OtterSummer 8.37-Chip

buffalo1
I remember when my big sister turned about thirteen, she developed a disfiguring chip on her shoulder. As if she carried the weight of the world there, she seemed to hang on the edge of complete exasperation. The smallest provocation could set her into a screaming fit. Of course, I considered it my special purpose to test the lower limits of her extreme sensitivity. Little picky stuff rarely ended me in hot water, but pretty reliably produced an entertaining, if brief fireworks display.

I’m pretty certain that the world doesn’t owe The Grand Otter a living, and the vast majority of the slights she’s experienced have been inadvertent ones, but she can be quite the powder keg when riled, and her fuse seems short. Perhaps, as my big sister demonstrated so well, it just comes with adolescence.

Someone who can easily spend two hours meticulously gussying up for an outing could, it seems to this humbled observer, take a minute on the way out to flick off that chip. It sends a conflicting message from someone so well put out to seem so endlessly put out about everything.

I hear it in my voice sometimes, too, though. That barely audible grrrr that says I’m holding a grudge. That dismissive pfffft that discloses that I’m not even interested in listening, let alone hearing what anyone else says. That pseudo-superior okaaaaay that clearly communicates that I’ve just flipped the Bozo bit on you. These come as close to disfigurement as most ever need to get.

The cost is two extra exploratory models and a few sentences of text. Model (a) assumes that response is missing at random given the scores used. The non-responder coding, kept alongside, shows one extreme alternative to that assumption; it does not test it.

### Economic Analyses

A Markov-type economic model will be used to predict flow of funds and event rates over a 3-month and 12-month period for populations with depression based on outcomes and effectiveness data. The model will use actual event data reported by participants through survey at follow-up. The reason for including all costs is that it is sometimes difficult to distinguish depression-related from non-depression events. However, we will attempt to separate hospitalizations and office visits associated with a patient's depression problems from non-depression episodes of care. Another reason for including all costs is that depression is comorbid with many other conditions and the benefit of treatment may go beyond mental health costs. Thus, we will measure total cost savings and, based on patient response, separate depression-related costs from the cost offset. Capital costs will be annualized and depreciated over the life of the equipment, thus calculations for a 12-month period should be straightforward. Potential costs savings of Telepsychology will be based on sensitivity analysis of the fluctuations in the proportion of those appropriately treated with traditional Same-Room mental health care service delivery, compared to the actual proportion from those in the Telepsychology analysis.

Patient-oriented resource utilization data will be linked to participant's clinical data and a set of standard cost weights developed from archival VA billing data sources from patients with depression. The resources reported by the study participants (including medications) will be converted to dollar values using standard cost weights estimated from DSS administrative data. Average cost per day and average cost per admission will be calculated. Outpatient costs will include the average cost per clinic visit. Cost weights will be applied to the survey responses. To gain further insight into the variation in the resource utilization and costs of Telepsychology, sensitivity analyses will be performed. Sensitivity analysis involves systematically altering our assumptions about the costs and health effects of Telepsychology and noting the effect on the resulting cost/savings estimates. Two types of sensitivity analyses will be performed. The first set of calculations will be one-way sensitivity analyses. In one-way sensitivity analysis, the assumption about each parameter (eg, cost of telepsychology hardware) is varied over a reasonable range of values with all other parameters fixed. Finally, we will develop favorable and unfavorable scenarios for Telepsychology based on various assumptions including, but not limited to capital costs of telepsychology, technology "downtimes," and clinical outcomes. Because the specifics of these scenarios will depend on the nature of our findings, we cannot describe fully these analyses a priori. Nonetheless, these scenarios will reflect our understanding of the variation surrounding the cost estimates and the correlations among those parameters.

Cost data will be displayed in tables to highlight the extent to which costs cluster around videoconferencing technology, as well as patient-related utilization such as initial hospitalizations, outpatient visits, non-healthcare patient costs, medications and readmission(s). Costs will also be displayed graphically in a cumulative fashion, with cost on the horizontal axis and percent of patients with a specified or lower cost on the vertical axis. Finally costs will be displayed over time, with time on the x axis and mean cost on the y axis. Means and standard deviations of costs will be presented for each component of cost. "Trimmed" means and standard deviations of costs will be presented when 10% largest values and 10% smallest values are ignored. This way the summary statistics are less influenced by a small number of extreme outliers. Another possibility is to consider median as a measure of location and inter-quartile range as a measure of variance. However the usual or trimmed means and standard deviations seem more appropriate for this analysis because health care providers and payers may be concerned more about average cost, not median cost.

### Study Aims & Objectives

And others can smell it on me, and they sure don’t want to be around me when my resentment’s showing like a roll of belly fat escaping the spandex below my tee shirt. Of course I can’t read the tee shirt that everyone else clearly sees. It might as well scream, “Poison,” for all the good it does me.

My first wife’s grandmother, Grandma Nellie, lived into her nineties and I never knew her to say a mean thing about anybody. Widowed in the middle of The Great Depression, she raised two children while teaching in a one room schoolhouse where her responsibilities included janitorial duties. She had a hard enough life to justify no end of bitterness, yet she exuded the very soul of sweetness and civility. I hold her as my personal gold standard for resentment retainment, knowing that my personal aura usually hangs more in the solid aluminum range.

But if I’ve learned anything so far in this life, it might be that resentment only punishes those who hold it. It can’t be passed on to others, and nobody can (or will) take it away from you. It’s a heavy burden, and a wholly unnecessary one. Forgiving trespasses and anyone unfortunate enough to have trespassed against us isn’t just decent advice, it might qualify as a hard requirement. Nobody wants to hang around anybody who hasn’t figured this out. It’s worth an occasional reminder.





©2013 by David A. Schmaltz - all rights reserved









blog comments powered by Disqus